Facebook hunt ‘tracks wife’s rapist’.
This kind of vigilante response is scarcely a new thing; albeit that the novel use of social media gives the situation an up-to-date, technological twist. The key word here is empowerment: the proliferation of the internet and, specifically, social networking applications like Facebook has empowered the public at large to take matters otherwise beyond their control into their own hands.
In much the same way that aspiring pop musicians now have a new means to bypass a hierarchical institution (the record industry) whose stock has been devalued by corruption and complacency; now victims of crime have a new means to bypass a hierarchical institution (the police and judiciary) whose stock has been devalued by corruption and complacency.
With ever more lurid revelations regarding the late Jimmy Savile keeping the issue of sex crime high in the media ratings, it’s a good time to reevaluate our historically inadequate response to sex crime and speculate the impact these new media might have in influencing change.
Legislation to deal with sexual-offenders is already in place, and the fact it’s historically proved so often ineffective is rooted mostly in a failure of collective will to enforce it. There’s something of an interrupt between the legal assertion that rape is a felony deserving of strict punishment and the response. The BBC (as other corporations do) manifests in microcosm a wider societal truth: that the welfare of the individual (victim) is of less import than the ‘brand’ (be that corporate entities, the church, the family etc). Deviants (from the prescribed norm) and whistleblowers are to be discouraged at all costs. As a (human) race it’s seductive and comforting to believe that everything’s basically ok, bar a few ‘bad apples’ but to quote Joe Jackson, “it just ain’t so”.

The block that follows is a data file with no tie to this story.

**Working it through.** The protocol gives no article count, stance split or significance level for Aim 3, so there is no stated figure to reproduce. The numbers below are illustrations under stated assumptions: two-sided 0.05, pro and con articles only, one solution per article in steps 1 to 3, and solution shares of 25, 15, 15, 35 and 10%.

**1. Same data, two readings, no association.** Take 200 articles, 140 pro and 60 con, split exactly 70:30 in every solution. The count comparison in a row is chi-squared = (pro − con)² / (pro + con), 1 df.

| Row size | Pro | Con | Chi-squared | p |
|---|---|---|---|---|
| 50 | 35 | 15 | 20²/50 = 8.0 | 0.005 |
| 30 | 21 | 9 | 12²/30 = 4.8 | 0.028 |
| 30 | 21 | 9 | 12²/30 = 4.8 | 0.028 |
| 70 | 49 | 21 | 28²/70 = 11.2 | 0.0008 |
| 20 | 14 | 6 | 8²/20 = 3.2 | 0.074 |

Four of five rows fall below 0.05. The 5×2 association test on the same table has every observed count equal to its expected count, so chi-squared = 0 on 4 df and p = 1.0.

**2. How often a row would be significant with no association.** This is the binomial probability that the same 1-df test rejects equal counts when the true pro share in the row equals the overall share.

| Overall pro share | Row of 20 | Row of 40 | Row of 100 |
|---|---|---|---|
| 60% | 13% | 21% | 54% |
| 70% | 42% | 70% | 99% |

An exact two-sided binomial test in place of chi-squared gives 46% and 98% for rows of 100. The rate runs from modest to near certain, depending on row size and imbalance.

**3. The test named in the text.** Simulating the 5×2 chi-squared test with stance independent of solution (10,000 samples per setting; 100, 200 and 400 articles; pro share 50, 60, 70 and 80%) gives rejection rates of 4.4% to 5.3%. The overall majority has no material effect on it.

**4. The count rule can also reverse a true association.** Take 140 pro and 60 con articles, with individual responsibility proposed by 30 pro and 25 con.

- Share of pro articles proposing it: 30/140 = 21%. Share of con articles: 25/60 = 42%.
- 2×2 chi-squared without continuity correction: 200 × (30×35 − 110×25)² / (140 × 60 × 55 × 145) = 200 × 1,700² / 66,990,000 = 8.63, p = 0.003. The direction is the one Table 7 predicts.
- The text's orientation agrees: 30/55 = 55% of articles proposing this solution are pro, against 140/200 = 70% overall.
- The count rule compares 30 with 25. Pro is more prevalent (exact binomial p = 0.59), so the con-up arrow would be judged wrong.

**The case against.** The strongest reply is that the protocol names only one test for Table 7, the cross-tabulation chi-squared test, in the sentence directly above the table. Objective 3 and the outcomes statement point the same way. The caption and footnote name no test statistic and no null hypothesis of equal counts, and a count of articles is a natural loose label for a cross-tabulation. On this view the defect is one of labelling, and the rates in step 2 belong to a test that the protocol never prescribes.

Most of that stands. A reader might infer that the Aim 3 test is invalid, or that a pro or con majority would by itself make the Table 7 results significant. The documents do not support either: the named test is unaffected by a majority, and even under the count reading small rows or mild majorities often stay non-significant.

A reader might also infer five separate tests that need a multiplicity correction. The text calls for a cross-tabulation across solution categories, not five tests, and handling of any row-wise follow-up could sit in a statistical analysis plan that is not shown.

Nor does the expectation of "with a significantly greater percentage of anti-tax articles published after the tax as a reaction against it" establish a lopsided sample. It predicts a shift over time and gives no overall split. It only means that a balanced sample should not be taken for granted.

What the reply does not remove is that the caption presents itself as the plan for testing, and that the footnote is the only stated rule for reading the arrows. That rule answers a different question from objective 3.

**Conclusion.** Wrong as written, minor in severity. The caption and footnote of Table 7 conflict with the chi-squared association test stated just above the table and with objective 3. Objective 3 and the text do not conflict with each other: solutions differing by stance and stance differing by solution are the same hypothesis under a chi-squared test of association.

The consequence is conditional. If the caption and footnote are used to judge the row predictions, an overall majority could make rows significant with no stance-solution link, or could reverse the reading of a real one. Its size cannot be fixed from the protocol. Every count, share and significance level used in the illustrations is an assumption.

So I’m uncomfortable with the idea of the BBC becoming the focus of this – for much the same reason I was uncomfortable with Asians/Muslims becoming the focus of recent child abuse allegations/prosecutions in Rochdale. The danger is that the public will be presented with – yet another – convenient opportunity to buy into the comforting idea that the problem – child sexual abuse – arises from particular institutions or communities rather than recognizing it for the widespread, deep-rooted problem that it is. Despite recent efforts on behalf of the Women’s Movement and affiliated lobby groups, this kind of hidden violence is still too often perceived as exceptional. It really isn’t. There’s a parallel with the way HIV/AIDS is still too often perceived as an issue only for gays/drug users/the promiscuous; ‘them’, not ‘us’: denial is a powerful thing. Which is not to say that the BBC shouldn’t be brought to book; as Savile‘s employer it bears corporate responsibility to fully investigate the numerous allegations; co-operate with resultant legal proceedings and where necessary, instigate disciplinary action and provide recompense to victims. Nonetheless, the wider, longer-term solution to crime rests on changing complacent, complicit attitudes within public and corporate life.